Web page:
by Ana Radonjić, Nicolas P. Cottaris, David H. Brainard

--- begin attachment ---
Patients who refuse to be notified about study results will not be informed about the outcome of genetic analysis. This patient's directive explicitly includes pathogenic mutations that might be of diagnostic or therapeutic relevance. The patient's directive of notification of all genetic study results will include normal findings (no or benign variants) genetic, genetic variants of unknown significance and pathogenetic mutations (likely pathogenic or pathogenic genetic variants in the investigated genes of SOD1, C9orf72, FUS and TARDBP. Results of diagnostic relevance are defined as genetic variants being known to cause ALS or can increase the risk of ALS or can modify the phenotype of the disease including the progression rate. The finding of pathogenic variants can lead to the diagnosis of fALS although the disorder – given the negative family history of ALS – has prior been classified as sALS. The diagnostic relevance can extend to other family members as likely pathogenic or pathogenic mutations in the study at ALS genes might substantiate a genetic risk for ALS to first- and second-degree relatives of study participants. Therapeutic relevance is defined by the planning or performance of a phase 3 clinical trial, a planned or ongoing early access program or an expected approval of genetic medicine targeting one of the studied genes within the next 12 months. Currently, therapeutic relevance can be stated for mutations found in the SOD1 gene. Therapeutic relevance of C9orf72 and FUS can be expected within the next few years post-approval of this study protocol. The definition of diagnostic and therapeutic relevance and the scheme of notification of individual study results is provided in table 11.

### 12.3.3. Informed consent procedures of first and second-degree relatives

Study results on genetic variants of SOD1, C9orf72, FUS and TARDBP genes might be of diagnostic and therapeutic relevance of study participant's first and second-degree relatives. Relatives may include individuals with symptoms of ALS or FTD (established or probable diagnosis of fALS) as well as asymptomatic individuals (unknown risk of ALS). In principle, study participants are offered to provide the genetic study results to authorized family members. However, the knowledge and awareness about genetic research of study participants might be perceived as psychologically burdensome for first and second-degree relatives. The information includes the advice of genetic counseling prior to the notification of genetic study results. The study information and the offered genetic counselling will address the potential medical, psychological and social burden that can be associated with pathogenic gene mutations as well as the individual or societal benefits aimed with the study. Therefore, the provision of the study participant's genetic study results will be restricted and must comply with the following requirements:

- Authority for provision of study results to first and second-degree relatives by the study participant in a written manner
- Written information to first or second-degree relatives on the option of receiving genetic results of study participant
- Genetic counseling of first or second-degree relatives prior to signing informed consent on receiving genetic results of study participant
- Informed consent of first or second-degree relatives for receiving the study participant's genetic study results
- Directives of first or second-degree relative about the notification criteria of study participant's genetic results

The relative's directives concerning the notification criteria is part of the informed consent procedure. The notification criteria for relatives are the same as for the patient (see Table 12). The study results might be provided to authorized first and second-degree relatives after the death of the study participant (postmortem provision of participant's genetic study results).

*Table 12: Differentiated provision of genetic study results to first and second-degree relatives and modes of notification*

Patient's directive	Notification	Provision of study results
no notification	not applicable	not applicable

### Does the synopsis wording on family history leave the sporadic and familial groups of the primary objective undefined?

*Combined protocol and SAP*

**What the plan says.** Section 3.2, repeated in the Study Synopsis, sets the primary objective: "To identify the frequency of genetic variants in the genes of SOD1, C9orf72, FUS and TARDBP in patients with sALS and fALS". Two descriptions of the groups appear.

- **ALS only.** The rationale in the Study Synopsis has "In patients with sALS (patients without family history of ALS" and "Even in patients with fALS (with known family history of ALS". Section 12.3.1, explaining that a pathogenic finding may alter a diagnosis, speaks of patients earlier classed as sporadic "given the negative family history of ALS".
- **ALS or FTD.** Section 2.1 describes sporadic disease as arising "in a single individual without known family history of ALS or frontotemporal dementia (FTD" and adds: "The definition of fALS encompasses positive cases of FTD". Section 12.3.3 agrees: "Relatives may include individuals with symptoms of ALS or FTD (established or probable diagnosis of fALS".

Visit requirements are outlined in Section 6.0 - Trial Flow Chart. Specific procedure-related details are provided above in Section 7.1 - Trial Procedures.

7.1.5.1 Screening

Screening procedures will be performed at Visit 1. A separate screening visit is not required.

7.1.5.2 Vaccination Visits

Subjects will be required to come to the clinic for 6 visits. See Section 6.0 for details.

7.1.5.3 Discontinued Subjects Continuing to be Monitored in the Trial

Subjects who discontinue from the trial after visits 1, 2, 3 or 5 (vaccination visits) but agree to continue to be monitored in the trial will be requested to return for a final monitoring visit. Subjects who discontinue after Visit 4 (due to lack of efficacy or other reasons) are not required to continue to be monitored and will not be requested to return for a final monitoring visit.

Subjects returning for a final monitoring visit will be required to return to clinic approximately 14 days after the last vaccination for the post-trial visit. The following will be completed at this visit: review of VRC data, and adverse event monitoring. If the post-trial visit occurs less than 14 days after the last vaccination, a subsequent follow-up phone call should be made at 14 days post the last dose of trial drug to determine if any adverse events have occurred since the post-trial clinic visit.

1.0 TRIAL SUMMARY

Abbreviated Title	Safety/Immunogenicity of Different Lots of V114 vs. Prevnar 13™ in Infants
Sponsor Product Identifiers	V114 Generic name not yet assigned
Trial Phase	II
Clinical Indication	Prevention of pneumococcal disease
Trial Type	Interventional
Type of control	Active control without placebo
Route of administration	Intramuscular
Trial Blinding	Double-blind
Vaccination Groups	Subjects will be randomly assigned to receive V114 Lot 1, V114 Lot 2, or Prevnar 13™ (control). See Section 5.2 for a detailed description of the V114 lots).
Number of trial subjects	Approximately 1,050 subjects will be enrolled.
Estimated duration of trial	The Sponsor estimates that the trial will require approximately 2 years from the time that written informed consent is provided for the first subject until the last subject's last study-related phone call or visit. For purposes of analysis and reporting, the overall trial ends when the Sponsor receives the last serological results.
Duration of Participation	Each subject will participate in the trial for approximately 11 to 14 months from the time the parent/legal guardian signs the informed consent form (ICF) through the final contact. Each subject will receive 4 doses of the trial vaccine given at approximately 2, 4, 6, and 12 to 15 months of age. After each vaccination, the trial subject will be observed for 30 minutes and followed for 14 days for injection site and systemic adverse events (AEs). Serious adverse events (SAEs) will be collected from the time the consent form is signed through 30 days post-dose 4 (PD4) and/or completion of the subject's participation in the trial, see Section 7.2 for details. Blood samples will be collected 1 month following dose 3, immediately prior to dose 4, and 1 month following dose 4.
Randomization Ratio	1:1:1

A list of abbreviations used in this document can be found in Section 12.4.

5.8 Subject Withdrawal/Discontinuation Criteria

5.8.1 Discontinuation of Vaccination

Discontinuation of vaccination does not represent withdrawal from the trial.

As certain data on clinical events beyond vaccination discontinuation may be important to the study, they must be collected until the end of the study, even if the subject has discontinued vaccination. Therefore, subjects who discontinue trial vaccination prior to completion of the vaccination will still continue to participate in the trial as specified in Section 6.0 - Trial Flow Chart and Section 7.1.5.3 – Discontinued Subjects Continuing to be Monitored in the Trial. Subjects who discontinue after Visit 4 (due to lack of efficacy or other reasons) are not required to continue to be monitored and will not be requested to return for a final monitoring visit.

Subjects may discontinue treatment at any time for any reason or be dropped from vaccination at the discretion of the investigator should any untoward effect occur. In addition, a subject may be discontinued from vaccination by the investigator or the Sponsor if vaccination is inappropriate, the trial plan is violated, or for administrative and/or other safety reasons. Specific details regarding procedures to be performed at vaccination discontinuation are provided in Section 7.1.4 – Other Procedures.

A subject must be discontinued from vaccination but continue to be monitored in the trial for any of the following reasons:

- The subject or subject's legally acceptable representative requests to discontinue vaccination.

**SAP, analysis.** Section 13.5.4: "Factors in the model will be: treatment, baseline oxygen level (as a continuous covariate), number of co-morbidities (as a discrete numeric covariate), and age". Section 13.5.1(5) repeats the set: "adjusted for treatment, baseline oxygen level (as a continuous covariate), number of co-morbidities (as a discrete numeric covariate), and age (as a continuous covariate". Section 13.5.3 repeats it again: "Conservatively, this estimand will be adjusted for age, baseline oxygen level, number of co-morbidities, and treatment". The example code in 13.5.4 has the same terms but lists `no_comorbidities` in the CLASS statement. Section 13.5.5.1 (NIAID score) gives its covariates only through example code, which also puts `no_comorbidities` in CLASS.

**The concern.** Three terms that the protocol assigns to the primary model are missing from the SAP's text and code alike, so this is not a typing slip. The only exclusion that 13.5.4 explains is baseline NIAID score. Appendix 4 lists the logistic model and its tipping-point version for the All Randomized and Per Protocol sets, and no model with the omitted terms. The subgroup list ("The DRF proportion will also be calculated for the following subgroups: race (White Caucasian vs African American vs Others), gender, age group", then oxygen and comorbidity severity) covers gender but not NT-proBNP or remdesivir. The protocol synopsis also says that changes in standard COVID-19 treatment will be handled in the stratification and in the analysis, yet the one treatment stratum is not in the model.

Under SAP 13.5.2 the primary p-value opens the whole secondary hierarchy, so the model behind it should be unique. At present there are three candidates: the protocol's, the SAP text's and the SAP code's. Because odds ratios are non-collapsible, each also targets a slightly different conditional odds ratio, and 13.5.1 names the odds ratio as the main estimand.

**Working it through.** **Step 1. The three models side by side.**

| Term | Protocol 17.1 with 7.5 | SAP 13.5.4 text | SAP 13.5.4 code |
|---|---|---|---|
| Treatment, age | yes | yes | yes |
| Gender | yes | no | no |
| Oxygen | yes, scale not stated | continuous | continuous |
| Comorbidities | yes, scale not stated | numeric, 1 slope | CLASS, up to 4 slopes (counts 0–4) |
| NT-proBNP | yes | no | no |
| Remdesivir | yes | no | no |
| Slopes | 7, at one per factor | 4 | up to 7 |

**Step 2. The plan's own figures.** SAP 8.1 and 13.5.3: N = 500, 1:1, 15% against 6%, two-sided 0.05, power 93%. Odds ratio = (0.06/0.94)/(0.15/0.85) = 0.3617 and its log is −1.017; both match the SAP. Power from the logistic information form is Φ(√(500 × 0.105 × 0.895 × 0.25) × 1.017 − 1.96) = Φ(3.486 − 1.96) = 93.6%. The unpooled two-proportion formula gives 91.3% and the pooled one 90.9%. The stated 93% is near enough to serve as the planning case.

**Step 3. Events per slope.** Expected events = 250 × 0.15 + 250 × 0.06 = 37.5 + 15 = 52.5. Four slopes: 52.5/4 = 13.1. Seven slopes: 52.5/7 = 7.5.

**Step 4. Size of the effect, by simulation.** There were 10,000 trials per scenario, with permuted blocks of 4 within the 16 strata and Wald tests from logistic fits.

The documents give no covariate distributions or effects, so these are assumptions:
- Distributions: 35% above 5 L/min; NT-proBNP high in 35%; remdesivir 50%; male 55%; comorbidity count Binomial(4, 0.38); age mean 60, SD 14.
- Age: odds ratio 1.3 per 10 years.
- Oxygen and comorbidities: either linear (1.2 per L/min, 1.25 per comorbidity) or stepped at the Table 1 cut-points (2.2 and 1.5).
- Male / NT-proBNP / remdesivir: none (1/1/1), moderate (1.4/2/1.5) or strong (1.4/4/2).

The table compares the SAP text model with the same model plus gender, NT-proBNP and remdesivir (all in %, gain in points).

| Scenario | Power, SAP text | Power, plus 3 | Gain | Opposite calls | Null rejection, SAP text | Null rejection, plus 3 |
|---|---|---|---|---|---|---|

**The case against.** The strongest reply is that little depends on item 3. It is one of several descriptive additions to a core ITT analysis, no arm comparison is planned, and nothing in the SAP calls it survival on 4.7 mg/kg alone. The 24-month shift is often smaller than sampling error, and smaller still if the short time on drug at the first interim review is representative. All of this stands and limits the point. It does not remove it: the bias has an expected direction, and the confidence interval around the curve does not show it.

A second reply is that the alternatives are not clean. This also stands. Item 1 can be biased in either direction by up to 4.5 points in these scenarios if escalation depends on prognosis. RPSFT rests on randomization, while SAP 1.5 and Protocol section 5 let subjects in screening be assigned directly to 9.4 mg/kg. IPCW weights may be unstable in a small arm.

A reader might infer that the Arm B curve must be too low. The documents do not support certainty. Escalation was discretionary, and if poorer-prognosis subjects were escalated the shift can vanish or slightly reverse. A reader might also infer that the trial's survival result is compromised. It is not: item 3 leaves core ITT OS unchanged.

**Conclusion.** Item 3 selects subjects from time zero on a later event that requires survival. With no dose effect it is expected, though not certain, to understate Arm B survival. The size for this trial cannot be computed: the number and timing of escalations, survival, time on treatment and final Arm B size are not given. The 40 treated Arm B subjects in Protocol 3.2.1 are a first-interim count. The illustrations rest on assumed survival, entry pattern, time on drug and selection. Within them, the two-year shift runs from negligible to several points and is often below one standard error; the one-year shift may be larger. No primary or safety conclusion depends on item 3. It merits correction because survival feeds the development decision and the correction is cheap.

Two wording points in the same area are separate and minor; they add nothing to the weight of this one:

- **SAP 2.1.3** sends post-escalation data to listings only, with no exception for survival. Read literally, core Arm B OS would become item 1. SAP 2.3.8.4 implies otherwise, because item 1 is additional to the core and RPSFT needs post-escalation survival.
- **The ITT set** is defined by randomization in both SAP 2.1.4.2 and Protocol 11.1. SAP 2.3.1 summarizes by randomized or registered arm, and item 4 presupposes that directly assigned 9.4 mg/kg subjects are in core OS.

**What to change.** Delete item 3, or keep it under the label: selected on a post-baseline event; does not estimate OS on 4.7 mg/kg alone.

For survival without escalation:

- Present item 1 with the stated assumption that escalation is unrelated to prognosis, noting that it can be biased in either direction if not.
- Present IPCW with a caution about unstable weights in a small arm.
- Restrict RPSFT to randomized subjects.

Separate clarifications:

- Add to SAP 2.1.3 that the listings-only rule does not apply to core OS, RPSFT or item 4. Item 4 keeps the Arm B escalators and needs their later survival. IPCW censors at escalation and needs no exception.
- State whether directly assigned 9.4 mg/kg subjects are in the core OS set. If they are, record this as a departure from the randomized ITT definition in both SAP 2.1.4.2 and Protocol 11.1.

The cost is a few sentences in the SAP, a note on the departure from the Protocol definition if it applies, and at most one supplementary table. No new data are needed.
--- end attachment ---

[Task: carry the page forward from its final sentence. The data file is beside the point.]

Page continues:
Object perception is inherently multidimensional: information about color, material, texture and shape all guide how we interact with objects. We developed a paradigm that quantifies how two object properties (color and material) combine in object selection. On each experimental trial, observers viewed three blob-shaped objects—the target and two tests—and selected the test that was more similar to the target. Across trials, the target object was fixed, while the tests varied in color (across 7 levels) and material (also 7 levels, yielding 49 possible stimuli). We used an adaptive trial selection procedure (Quest+) to present, on each trial, the stimulus test pair that is most informative of underlying processes that drive selection. We present a novel computational model that allows us to describe observers’ selection data in terms of (1) the underlying perceptual stimulus representation and (2) a color-material weight, which quantifies the relative importance of color vs. material in selection. We document large individual differences in the color-material weight across the 12 observers we tested. Furthermore, our analyses reveal limits on how precisely selection data simultaneously constrain perceptual representations and the color-material weight. These limits should guide future efforts towards understanding the multidimensional nature of object perception.
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